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Your cover story (Pati, Patni Aur Cam, July 23) shocked me initially, but then we realise that we are no more living in an era where sex is a taboo. The way couples in both urban and rural areas are filming their most intimate acts proves that people have shed inhibitions. But doubtless, they are venturing into dangerous territory, without knowing the repercussions of such acts. We are anyhow the land of Kama Sutra. But we need to take note whether all such clips are being put into the public domain with the consent of both partners, or it is the men who are breaching mutual trust and putting their partners at risk. An act which looks like fun may have ruined someone’s life forever if it was put out on display in the virtual world, which has a boundless memory.
Bal Govind, Noida
Your cover story on webcam sex tries to understand tales of 21st century visual intimacy. The analysis on inter racial-styled, ‘communal’ porn was quite interesting. It would have been nice to read your analysis on the incest phenomena prevalent in porn too. There lurks something more sinister behind these pornographic indulgences; it can corrupt the gaze of viewers, numbing them into objectifying not just bodies but identities as well. Porn needs regulations.
Manoj Oza, Gandhinagar
This refers to your special issue wherein Paromita Vohra states in her interview that “The only sex education people get to see is western commercial porn.” Ashok Nagpal writes: “Video captures intimacy we can’t observe’’. These are myopic observations. Sex is not limited to homo sapiens, live demonstrations imparting sex education and scenes of sex intimacy by cattle and dogs are seen in each and every corner of India in broad daylight. Children start getting sex education without any instructors. Outlook need not get unnecessarily obsessed with such topics, which use more conjecture than facts and reportage. It may increase the magazine’s counter-sales but it will be self-defeating in the long run as it will spoil its image. Khuswant Singh had applied these techniques as an editor of the Illustrated Weekly of India, which finally collapsed miserably.
M.N. Bhartiya, Goa
Selfie sex is a disturbing pattern which may be considered another form of pornography with live transmission. The consenting couples are no better than porn stars. While there is no harm having liberal views on sex, transmitting live intimate moments are a bit too much for me to digest. This is too much of pleasure and exploration of the sexual self to be handled in the current scenario. It is in some ways destroying the sanctity and decorum of the act, which is mostly kept under the ‘covered’ bedroom sheets for the wider public. If such trends continue, I wonder what kind of society we may have in the future.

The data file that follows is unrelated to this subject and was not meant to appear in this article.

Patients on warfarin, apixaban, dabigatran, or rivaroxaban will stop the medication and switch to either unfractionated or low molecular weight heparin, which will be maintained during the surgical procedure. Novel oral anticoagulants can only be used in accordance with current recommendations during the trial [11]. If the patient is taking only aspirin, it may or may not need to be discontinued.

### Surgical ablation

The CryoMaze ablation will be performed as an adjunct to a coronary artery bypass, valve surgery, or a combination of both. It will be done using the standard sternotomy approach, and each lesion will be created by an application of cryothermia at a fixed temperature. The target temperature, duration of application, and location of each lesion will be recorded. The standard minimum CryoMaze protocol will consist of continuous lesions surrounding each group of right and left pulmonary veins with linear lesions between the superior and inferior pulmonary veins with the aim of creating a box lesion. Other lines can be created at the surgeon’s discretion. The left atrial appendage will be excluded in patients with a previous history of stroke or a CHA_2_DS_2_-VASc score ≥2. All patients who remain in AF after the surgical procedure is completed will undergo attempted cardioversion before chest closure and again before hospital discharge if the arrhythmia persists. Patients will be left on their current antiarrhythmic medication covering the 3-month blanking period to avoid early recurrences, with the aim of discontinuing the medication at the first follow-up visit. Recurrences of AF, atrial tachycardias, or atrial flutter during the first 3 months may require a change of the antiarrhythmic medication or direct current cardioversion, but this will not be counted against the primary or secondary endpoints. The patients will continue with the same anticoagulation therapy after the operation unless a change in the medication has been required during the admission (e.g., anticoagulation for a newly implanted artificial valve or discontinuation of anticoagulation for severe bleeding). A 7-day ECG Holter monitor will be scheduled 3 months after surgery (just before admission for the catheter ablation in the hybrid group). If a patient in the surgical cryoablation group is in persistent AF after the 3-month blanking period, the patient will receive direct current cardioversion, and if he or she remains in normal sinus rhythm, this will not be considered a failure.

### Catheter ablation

Sanjiv Gupta, Perth, Australia
While some are engaged in legal battles with the government over bedroom-policing—surveillance and control over private lives—there are also those who revel in sharing their moments of sexual intimacy, ignoring the risk of it all ending up in porn sites. The trend is certainly a shock to the laws that police pleasure and sexuality.
M.C. Joshi, Lucknow
Cam the act if it pleases you, but beware the online voyeur republic and the perils of going viral.
Anil S., Pune
This refers to your story on Tenzing Bodosa (This Planter Doesn’t Stop the Elephants, July 23). Kerala, or at least my home district Palakkad, needs the services of somebody like Tenzing, who belongs to Assam. In Kerala, caparisoned elephants are a regular and necessary feature of any temple festival. Thrissur is famous for its Pooram, where the piece de resistance is the change-of-parasols competition between elephants of two competing sides. Massive feeding of elephants (aanayoottu) is an annual event at the Vadakkunnathan temple. And yet disturbing reports of attacks by wild elephants are quite common in the state. Some recent headlines: “Elephant raids: Adivasis sit-in at the Tekkadi Forest Station” , “Young villager killed by a wild elephant in a Wayanad plantation”, “Wild elephant herds: A nightmare in the Wayanad plantation region”, “Villagers and farmers on warpath against wild elephant raid”, “Crossing wild elephant herd stops train”…. In Palakkad, electric fencing fails to stop wild tuskers as they find alternative routes. And sometimes they refuse to move out of villages where they rest. With his dream of an ecosystem beneficial to both human beings and wildlife, Tenzing could surely help Kerala find its answer to the question, “Why can’t we think of giving back something to nature when we take so much from it?”
C.V. Venugopalan, Alakkad
As Feet Full of Barbs (July 23) makes clear, corruption reached a pinnacle with the building of the new capital. The bifurcation of states is designed to create more offices to allow politicians to earn on the sly and to strengthen the party. And the construction of new cities and laying of roads generally allows easy kickbacks that are difficult to prove. What was the necessity of splitting Andhra Pradesh when the massive funds thus wasted could have been used to better the living conditions of the poor? Paradoxically, those suffering most vote for the greatest exploiters.